The

**horizontal coordinate system**is a celestial coordinate system that uses the observer's local horizon as the fundamental plane. This conveniently divides the sky into the upper hemisphere that you can see, and the lower hemisphere that you can't (because the Earth is in the way). The pole of the upper hemisphere is called the zenith. The pole of the lower hemisphere is called the nadir. The angle of an object above or below the horizon is called the altitude (Alt for short). The angle of an object around the horizon (measured from the North point, toward the East) is called the azimuth. The horizontal coordinate system is sometimes also called the Alt/Az coordinate system.

The horizontal coordinate system is fixed to the Earth, not the stars. Therefore, the altitude and azimuth of an object changes with time, as the object appears to drift across the sky. In addition, because the horizontal system is defined by your local horizon, the same object viewed from different locations on Earth at the same time will have different values of altitude and azimuth.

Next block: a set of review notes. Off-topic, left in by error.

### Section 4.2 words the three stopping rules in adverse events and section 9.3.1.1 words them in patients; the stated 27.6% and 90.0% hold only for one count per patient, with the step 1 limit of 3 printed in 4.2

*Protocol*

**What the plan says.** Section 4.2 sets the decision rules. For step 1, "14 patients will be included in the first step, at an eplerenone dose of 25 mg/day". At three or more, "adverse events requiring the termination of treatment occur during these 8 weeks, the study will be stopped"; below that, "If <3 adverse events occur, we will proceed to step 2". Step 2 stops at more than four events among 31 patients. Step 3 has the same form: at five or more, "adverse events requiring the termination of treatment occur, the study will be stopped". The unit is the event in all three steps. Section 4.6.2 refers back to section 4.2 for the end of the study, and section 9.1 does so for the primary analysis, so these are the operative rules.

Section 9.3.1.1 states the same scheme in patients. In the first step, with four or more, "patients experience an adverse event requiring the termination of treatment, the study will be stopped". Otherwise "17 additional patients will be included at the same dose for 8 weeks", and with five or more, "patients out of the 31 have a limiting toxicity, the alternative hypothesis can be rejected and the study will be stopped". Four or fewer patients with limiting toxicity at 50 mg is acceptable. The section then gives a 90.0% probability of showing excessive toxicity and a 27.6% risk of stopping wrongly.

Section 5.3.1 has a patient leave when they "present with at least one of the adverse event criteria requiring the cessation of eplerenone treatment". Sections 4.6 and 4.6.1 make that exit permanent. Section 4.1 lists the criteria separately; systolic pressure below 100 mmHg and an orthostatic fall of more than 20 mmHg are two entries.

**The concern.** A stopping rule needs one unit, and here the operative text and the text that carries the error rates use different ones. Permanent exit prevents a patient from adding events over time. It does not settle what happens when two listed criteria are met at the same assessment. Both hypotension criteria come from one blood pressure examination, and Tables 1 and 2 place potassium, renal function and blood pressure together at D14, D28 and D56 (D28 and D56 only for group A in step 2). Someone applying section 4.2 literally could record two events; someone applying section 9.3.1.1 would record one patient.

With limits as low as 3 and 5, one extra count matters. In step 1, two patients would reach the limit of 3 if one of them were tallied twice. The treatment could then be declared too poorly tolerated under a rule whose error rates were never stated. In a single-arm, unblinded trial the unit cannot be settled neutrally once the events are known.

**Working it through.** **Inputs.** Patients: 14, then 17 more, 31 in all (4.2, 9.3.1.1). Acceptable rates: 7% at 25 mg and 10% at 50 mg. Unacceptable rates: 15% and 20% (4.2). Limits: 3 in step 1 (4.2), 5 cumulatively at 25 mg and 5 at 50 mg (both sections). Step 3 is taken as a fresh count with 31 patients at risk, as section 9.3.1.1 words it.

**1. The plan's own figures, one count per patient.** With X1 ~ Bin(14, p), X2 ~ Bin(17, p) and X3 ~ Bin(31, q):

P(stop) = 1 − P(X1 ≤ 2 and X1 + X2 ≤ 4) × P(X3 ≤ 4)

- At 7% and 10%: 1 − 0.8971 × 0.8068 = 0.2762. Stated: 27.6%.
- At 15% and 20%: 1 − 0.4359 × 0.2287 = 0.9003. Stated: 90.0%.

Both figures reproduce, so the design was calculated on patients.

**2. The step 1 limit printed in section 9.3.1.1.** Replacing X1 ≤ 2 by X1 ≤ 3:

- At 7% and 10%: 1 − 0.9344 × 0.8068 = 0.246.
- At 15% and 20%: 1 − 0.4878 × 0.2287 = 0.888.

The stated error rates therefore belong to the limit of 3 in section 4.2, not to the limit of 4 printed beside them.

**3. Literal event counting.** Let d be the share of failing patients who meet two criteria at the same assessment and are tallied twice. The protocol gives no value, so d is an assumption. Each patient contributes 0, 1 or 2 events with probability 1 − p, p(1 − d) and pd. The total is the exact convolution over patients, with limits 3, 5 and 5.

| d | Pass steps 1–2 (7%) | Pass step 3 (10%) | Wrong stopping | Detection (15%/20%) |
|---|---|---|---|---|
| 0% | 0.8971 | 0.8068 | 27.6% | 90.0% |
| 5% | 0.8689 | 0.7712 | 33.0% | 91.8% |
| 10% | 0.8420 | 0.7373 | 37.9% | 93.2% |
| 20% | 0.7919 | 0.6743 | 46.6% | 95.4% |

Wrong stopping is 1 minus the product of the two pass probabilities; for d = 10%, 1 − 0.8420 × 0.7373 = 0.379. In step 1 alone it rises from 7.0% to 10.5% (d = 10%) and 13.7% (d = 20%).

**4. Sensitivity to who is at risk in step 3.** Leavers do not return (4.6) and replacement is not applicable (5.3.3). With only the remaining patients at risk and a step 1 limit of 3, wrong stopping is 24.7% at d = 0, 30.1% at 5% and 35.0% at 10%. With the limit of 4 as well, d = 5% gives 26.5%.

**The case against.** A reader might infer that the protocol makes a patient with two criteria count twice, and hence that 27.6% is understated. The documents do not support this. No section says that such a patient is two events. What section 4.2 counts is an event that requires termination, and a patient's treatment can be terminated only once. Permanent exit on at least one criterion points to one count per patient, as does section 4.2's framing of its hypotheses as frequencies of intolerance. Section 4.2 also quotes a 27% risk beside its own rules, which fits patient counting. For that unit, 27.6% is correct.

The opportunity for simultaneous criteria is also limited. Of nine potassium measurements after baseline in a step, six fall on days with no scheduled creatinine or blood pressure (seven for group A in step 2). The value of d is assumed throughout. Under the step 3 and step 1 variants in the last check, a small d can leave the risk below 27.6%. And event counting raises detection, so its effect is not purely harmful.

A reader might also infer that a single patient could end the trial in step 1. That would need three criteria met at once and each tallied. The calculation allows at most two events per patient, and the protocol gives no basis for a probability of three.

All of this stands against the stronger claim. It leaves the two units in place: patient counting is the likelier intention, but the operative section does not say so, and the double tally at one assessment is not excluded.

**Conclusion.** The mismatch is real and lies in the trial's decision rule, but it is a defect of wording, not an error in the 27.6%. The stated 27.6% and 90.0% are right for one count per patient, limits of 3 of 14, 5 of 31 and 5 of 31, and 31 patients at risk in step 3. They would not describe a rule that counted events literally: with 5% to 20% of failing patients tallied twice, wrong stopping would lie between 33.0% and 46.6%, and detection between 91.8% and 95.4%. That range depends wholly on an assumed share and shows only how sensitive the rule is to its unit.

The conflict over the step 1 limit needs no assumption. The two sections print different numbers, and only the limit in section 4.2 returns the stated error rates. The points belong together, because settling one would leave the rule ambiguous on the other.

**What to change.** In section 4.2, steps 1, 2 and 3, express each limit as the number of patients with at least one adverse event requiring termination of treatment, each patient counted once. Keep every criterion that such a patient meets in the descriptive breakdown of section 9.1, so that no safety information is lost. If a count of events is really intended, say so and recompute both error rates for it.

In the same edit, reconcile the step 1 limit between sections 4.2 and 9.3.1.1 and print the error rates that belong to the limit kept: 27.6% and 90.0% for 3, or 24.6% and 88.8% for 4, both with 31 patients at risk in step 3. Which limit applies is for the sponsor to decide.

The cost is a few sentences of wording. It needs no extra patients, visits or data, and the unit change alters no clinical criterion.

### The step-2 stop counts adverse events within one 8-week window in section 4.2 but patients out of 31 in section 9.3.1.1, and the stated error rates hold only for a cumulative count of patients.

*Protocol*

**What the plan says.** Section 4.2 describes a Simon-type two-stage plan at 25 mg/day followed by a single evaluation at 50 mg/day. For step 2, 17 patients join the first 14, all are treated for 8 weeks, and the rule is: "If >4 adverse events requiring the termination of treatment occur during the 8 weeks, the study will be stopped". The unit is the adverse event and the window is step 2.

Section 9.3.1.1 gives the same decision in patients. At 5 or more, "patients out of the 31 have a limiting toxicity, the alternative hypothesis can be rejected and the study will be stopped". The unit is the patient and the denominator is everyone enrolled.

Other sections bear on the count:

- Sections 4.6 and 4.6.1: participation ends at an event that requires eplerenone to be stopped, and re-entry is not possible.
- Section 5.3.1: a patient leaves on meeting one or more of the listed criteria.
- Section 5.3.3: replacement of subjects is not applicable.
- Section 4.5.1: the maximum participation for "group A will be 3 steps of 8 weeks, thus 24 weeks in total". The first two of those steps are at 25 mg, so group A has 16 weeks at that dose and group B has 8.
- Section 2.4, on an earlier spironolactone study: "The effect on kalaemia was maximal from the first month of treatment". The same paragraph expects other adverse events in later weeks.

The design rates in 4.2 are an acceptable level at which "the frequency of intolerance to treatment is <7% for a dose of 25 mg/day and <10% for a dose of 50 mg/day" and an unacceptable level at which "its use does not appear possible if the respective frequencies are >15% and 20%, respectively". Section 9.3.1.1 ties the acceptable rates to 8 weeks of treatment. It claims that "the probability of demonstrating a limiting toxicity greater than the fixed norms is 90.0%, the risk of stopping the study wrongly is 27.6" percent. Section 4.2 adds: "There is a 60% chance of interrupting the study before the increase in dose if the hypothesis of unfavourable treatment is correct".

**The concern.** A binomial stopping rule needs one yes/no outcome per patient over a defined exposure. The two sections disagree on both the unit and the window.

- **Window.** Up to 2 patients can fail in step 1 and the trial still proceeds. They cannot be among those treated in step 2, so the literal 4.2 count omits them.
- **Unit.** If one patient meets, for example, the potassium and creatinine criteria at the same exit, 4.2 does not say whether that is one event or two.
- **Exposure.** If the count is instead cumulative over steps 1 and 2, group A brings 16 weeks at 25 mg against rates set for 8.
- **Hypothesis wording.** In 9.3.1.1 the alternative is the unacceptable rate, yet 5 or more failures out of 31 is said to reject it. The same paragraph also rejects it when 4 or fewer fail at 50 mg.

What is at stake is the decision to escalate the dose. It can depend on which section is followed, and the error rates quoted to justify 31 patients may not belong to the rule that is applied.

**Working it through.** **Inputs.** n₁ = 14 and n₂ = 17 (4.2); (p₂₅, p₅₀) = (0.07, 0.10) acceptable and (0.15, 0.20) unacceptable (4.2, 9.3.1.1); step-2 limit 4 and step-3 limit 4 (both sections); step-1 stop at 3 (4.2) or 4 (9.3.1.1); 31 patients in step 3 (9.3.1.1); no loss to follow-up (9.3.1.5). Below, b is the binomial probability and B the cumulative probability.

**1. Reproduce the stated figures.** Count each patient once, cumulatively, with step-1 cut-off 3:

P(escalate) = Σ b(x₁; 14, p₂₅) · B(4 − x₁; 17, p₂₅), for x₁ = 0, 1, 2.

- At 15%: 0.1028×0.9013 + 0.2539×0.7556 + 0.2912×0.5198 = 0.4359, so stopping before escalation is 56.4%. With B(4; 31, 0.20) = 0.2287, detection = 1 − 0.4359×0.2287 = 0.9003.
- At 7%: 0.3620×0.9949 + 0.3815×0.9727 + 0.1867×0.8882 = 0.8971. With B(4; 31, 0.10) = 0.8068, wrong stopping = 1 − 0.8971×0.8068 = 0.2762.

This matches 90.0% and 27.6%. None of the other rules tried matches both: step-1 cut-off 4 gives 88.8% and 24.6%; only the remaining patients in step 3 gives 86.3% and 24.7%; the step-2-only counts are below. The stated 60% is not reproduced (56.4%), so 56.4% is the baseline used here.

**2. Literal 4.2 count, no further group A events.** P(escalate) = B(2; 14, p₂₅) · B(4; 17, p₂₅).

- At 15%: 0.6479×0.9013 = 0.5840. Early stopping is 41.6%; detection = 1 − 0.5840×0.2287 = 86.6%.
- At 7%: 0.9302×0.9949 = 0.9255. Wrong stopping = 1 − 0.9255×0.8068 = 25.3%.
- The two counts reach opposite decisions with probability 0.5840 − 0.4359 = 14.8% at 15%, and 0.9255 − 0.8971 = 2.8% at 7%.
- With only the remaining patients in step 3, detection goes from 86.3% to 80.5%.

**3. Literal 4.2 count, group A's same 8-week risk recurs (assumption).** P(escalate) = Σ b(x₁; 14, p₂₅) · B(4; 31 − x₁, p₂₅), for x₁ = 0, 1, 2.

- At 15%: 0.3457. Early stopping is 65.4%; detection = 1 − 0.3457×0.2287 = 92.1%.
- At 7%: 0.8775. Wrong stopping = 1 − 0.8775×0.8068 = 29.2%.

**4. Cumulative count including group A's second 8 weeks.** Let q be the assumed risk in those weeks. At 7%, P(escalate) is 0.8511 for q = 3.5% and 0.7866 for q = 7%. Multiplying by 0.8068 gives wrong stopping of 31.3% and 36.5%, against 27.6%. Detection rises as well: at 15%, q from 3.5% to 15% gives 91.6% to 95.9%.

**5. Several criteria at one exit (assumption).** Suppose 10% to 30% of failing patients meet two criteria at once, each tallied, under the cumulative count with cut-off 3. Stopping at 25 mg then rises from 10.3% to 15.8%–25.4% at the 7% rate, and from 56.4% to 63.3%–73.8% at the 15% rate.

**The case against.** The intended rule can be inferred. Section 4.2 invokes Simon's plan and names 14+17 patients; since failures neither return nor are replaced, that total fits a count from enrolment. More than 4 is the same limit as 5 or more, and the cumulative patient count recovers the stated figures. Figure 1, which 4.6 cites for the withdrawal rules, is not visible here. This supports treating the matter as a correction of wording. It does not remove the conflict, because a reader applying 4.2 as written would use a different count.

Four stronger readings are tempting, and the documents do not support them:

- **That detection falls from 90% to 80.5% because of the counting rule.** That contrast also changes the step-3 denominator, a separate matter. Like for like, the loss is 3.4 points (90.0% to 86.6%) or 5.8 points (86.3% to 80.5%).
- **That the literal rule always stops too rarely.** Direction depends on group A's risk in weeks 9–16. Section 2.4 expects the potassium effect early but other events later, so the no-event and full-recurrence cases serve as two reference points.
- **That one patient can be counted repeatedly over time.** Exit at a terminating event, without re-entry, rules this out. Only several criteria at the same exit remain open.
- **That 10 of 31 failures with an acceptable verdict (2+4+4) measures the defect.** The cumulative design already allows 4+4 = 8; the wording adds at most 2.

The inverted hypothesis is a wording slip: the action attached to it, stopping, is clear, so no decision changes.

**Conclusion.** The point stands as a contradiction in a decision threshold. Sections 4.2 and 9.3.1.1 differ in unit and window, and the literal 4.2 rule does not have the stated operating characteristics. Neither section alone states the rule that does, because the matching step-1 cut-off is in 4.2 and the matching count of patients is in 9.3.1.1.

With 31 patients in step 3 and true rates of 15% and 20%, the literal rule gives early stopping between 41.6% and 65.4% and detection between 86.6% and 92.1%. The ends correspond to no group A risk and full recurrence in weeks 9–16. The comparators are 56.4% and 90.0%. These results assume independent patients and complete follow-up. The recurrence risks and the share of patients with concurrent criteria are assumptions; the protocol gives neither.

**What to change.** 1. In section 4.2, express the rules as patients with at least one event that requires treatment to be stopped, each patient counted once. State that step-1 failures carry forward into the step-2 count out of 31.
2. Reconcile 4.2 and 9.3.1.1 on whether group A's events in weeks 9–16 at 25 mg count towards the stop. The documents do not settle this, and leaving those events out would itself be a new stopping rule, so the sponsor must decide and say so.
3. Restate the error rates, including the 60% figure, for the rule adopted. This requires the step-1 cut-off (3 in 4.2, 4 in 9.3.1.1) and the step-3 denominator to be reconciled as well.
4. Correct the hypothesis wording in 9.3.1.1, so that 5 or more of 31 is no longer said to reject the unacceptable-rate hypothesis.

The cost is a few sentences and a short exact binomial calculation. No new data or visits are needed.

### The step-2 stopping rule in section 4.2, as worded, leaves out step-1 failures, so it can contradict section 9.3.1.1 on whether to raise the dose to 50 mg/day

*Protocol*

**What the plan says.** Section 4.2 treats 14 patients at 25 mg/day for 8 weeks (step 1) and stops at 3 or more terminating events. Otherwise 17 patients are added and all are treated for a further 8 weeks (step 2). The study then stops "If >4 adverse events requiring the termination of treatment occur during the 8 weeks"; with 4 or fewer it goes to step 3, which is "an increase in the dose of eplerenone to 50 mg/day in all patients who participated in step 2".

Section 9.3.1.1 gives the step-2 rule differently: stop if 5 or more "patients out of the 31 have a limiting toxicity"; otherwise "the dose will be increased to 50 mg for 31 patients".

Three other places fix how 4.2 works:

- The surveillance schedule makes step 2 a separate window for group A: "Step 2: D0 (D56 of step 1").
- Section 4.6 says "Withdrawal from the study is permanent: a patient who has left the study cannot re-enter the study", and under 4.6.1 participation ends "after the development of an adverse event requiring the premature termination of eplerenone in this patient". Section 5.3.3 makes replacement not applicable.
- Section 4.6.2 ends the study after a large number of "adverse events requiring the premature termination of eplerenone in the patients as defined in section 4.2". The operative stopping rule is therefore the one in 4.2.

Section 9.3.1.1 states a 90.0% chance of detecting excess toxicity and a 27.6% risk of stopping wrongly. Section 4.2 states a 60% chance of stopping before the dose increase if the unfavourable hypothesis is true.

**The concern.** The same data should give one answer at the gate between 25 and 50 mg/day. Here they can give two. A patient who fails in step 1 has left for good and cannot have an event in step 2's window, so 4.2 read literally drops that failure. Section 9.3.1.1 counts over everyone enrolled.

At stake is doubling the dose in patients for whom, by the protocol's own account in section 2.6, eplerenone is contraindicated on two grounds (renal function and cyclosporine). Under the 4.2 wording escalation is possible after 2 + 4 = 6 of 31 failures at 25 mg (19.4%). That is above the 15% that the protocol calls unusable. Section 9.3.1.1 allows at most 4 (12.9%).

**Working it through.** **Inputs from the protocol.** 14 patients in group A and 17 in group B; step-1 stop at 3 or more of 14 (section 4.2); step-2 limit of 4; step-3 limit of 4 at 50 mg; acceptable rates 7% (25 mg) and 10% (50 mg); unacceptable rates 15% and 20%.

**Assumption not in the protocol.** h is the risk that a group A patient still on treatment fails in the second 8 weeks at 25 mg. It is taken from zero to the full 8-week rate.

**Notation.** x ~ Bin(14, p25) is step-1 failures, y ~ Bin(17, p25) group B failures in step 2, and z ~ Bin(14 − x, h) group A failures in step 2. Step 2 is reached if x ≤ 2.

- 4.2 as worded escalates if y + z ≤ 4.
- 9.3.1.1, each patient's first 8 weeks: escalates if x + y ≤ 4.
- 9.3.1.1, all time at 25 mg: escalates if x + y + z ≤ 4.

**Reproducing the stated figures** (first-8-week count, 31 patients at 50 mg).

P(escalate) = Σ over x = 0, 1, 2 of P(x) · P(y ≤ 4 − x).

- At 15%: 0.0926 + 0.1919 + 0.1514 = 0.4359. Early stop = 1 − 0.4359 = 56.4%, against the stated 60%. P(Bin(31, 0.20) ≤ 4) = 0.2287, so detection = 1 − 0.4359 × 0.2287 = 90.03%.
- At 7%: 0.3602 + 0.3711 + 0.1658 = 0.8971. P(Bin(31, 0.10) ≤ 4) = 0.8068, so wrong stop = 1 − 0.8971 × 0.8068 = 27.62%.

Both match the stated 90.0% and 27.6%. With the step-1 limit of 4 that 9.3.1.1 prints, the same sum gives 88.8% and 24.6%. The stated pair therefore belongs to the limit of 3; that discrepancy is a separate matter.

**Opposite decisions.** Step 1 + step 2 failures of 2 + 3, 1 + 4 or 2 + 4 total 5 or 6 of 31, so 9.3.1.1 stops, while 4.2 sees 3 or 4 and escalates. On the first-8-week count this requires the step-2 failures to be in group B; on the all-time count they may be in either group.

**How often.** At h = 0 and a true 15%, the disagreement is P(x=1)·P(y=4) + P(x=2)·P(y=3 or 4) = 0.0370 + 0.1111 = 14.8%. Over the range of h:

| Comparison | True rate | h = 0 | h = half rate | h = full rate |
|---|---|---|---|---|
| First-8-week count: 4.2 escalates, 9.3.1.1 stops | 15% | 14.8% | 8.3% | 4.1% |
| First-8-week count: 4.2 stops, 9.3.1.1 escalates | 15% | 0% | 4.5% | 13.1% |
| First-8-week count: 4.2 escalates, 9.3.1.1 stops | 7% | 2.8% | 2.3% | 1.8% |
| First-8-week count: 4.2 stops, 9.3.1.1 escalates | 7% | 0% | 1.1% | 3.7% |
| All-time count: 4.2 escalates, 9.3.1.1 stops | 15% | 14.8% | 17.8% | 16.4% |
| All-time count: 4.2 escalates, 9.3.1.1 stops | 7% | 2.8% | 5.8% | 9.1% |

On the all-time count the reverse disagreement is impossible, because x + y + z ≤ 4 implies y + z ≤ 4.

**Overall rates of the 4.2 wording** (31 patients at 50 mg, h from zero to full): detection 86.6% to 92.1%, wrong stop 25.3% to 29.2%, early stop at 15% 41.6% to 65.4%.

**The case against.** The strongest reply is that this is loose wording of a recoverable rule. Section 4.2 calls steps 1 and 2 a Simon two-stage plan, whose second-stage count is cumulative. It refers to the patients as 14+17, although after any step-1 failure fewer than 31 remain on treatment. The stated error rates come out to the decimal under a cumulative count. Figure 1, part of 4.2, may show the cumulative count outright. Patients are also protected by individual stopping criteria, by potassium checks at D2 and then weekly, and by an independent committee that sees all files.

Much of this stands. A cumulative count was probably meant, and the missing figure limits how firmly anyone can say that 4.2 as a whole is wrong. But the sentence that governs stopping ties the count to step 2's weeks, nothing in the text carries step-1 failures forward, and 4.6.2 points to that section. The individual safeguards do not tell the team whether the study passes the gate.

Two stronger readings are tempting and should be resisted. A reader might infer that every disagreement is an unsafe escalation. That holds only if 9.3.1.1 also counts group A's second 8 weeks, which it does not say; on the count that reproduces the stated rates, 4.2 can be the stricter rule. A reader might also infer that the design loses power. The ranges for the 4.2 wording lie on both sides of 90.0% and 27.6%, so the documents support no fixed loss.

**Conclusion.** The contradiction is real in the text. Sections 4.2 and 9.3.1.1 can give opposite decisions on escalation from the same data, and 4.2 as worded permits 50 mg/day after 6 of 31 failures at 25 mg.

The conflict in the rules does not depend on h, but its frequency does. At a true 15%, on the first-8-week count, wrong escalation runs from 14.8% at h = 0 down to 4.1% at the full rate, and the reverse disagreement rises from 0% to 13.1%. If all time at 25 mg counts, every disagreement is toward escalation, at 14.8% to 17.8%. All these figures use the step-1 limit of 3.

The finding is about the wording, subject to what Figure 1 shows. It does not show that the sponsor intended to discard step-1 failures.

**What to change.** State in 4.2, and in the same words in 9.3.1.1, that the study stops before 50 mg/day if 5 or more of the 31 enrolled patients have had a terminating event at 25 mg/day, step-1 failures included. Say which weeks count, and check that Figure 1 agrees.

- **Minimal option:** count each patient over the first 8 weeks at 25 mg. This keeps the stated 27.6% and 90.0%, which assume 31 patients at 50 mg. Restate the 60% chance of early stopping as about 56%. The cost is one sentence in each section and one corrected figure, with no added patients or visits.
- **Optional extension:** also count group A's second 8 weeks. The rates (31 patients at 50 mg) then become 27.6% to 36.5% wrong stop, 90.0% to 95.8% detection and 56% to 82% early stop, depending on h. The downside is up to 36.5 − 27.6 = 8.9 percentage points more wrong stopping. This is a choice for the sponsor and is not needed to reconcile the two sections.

Horizontal coordinates are very useful for determining the rise and set times of an object in the sky. When an object has altitude=0 degrees, it is either rising (if its azimuth is < 180 degrees) or setting (if its azimuth is > 180 degrees).

*This article originates from 'Jason Harris' Astroinfo which comes along with KStars, a Desktop Planetarium for Linux/KDE. See http://edu.kde.org/kstars/index.phtml*